Gerard Satherley

Gerard Satherley

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Thursday, 11 December 2014 11:00

Gum Swamp - Forbes

Gum swamp is situated on the south-western outskirts of Forbes on the Newell Highway (look for the sign). The reserve consists of a large area of open water dotted with dead trees, and surrounding reed beds. This reserve has become an important waterbird refuge as the water is a permanent regulated outflow from the adjacent sewage works.There is a hide that is ideally situated for birders, however most photographers will want to use the track that skirts the south-western side of the swamp.

Thursday, 11 December 2014 11:00

Callum Brae

Located on the out skirts of Canberra, Callum Brae Nature Reserve is always worth a visit. As I make return trips I will add more content to this article.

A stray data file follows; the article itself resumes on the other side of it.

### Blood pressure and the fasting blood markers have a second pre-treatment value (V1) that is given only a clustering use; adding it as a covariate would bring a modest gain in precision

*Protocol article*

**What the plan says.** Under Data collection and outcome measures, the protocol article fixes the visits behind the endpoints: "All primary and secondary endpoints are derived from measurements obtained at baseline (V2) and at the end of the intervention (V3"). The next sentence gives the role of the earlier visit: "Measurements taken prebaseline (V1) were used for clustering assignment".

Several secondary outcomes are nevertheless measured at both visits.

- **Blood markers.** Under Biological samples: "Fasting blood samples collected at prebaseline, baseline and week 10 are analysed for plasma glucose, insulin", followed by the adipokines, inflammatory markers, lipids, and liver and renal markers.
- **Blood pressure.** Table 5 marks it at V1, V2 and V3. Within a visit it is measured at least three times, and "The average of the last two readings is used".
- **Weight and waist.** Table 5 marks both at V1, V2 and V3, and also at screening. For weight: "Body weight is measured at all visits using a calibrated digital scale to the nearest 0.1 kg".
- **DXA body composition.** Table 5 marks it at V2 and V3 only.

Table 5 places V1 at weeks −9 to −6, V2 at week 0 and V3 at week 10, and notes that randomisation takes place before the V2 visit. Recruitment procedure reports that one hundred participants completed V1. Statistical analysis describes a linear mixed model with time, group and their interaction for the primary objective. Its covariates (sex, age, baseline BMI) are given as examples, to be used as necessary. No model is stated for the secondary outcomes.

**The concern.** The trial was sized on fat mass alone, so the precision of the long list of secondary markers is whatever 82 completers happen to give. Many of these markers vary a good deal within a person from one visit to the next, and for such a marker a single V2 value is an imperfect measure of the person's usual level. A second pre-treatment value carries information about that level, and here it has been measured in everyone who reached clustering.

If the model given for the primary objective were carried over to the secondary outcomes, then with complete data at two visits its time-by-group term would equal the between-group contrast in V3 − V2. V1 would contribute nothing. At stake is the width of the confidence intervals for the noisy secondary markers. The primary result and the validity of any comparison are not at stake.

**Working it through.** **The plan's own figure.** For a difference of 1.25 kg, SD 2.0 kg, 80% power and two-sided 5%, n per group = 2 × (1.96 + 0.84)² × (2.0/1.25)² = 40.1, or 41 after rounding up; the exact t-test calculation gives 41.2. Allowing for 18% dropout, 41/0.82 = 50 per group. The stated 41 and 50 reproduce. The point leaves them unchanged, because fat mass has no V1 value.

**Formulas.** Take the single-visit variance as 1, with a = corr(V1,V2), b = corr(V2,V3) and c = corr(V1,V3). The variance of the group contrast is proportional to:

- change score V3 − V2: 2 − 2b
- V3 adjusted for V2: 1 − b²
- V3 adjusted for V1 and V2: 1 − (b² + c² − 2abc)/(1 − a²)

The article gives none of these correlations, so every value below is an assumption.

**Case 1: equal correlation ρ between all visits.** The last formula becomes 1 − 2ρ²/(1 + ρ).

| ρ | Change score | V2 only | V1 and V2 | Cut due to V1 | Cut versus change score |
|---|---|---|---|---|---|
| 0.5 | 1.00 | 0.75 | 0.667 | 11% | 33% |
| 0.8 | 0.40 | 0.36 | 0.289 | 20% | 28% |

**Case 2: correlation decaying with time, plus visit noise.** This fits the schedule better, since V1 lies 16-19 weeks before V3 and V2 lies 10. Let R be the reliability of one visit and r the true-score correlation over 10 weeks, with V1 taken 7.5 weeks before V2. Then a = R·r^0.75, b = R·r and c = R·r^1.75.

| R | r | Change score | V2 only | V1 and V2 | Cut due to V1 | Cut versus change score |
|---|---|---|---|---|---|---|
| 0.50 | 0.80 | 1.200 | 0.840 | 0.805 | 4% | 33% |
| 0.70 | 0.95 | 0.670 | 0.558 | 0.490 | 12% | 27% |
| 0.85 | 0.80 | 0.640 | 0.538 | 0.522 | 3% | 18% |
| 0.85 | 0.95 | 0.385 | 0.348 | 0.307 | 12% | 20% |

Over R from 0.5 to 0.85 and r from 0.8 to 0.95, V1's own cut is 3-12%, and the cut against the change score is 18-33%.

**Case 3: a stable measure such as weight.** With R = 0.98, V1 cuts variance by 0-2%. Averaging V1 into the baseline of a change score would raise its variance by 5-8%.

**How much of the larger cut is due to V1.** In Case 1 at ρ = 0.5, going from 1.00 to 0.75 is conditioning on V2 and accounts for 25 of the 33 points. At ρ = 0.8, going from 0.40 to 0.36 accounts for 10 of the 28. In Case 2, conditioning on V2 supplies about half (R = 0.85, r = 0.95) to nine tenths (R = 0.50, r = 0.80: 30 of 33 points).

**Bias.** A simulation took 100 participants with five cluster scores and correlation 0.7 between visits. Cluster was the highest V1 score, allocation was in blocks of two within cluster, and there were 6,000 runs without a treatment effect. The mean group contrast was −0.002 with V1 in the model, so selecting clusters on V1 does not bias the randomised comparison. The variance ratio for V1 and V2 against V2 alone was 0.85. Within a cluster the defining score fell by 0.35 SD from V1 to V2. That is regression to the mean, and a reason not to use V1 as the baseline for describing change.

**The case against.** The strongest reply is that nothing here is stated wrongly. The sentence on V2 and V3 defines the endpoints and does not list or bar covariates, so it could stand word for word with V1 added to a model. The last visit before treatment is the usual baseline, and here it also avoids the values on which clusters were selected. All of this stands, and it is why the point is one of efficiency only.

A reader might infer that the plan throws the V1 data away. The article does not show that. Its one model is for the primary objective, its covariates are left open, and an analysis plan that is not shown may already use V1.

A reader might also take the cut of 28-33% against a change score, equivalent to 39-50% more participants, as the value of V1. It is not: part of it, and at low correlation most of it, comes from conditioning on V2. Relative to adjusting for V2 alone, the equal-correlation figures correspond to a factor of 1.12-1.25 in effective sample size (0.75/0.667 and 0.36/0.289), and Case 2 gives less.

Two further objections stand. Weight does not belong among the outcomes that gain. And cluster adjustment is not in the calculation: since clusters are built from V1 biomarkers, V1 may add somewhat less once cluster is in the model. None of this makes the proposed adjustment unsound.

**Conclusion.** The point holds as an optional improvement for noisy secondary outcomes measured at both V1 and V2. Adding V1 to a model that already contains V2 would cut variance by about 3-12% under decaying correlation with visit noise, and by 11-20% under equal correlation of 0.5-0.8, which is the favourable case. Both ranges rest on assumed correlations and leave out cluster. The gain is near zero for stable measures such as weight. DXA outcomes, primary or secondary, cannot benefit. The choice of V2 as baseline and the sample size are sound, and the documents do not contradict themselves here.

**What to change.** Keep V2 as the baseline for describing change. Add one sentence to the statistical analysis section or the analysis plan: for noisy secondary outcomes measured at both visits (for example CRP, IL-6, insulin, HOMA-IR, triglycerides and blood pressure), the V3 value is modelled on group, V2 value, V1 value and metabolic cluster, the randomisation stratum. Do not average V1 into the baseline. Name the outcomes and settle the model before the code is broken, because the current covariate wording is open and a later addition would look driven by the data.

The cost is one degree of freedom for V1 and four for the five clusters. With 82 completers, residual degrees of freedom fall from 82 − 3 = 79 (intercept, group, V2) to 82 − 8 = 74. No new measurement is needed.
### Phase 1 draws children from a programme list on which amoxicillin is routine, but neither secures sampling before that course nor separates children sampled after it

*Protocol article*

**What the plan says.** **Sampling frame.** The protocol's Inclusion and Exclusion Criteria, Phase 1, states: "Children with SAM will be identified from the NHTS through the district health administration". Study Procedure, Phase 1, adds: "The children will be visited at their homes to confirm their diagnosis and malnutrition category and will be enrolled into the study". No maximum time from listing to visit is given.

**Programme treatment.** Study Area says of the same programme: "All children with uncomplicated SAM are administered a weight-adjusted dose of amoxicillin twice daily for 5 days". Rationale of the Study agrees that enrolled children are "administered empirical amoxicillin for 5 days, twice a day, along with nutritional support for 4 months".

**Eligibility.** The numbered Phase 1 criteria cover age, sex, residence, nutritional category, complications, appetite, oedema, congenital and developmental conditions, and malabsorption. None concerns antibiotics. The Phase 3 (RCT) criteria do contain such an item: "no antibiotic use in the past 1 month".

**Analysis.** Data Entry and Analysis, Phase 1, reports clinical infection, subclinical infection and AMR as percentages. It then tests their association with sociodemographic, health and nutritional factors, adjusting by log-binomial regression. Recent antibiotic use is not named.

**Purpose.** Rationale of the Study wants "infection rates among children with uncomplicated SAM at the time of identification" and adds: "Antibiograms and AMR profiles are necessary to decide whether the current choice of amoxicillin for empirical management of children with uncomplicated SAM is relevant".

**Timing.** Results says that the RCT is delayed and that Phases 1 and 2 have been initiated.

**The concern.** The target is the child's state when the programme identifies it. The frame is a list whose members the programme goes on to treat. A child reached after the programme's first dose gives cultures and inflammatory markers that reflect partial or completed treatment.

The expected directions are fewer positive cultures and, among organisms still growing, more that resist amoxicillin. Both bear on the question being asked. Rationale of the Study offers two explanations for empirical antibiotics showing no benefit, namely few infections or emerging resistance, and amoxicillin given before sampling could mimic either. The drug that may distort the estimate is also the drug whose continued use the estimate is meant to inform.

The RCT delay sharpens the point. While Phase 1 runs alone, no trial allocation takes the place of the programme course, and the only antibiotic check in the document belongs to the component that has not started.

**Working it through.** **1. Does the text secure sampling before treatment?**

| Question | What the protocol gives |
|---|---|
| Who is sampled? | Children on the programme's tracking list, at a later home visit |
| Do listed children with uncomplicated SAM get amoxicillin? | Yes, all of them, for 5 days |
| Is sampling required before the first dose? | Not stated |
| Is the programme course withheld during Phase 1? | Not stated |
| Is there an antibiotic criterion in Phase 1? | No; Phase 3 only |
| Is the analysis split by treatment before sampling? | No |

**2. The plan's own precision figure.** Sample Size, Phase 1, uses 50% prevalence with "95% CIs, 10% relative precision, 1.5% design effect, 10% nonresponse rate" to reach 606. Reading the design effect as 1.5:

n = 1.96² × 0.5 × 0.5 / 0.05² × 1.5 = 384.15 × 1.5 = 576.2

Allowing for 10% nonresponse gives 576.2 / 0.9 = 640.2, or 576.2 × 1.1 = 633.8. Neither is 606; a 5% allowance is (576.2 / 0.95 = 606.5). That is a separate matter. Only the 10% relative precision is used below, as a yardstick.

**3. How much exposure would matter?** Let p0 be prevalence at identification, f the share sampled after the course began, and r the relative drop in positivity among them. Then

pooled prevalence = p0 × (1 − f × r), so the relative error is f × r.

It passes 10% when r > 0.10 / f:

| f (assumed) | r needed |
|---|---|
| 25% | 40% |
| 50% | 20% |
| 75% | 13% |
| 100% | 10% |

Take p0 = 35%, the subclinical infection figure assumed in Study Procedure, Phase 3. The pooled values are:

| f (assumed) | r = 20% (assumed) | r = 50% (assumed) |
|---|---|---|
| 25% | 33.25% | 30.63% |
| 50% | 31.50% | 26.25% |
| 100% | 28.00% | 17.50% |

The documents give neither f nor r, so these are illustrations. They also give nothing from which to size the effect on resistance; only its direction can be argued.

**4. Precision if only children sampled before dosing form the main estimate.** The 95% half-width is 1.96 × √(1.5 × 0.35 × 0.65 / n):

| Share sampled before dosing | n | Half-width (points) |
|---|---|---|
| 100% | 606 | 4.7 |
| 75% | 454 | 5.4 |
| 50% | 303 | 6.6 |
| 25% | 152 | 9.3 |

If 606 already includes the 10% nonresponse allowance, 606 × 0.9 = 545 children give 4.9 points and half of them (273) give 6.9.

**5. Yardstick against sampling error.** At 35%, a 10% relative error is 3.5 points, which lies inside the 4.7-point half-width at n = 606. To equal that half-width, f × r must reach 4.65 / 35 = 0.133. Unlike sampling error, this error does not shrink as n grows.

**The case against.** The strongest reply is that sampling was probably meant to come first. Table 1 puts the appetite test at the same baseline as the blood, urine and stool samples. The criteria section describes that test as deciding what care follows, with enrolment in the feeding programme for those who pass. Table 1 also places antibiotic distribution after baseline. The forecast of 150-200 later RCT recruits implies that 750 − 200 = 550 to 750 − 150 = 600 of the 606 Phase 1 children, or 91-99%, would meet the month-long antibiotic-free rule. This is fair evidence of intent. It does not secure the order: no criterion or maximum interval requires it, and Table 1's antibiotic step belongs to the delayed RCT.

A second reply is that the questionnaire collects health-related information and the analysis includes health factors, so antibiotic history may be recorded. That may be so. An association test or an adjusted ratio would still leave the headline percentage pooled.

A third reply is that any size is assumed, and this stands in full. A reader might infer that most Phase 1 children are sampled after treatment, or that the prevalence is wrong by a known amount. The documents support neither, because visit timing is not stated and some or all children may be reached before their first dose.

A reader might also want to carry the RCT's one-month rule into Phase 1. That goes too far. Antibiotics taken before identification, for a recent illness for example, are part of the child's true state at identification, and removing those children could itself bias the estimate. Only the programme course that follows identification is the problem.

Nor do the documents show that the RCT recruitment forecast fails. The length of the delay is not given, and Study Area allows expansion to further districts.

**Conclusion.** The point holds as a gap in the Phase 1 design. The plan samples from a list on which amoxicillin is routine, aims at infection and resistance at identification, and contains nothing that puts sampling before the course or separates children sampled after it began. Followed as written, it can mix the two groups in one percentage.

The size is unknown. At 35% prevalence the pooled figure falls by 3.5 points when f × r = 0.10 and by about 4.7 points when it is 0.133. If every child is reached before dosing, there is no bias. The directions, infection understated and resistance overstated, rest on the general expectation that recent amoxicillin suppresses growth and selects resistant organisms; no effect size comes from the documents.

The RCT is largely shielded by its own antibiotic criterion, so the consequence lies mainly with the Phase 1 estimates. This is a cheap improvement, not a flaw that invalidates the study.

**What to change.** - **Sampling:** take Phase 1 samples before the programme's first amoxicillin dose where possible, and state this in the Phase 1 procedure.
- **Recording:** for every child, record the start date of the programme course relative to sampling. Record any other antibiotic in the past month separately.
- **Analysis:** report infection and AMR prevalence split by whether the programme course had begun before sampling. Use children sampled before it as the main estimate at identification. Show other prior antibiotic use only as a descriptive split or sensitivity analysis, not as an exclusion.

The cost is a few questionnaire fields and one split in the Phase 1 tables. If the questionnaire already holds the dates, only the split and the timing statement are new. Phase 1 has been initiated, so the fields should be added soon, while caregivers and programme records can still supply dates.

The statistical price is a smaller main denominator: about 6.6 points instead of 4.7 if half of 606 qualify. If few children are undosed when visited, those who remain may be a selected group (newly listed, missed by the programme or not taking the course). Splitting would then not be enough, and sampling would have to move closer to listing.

Thursday, 11 December 2014 11:00

Tyto Wetlands

If travelling to North Queensland the120 hectareTyto Wetlands should be on your list of must visit places as it offers so much for nature photography.

Thursday, 11 December 2014 11:00

Paluma

Paluma Range National Park is situated at the southern end of the World Heritage Wet Tropics. The village of Paluma is surrounded by the National Park and is ideally situated to explore the park and its unique bird life.Paluma Range National Park Map. There are various accommodation options available, along with BBQ and toilet facilities in the village.

Thursday, 11 December 2014 11:00

Lawn Hill National Park

Visited Late July 2010